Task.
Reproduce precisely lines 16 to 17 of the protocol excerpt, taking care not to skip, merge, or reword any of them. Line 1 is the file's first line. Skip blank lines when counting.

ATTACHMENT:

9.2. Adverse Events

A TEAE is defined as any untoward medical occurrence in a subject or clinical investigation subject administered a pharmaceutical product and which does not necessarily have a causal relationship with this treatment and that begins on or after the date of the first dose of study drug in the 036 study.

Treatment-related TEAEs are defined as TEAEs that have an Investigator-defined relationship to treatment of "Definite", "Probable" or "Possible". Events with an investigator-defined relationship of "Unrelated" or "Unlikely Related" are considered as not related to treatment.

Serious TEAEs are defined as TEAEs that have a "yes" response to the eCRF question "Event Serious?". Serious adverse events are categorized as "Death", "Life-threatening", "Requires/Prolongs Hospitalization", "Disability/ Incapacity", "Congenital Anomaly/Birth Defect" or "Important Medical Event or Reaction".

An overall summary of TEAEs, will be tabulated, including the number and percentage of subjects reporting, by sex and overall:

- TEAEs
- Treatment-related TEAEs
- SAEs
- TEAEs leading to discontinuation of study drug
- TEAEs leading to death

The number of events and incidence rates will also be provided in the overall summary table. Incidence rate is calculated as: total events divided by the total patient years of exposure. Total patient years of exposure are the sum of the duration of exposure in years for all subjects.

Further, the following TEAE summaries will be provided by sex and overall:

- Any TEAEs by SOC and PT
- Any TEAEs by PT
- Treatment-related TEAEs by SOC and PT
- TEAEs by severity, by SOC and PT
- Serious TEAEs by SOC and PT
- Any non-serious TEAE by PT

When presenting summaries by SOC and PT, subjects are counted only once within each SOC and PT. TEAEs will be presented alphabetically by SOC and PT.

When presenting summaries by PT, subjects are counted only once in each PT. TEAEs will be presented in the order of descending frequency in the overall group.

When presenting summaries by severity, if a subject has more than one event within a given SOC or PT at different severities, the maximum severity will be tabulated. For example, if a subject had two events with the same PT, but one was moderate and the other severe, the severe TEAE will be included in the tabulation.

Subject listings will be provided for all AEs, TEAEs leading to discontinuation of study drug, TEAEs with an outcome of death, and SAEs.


- TEAEs by severity, by SOC and PT
- Serious TEAEs by SOC and PT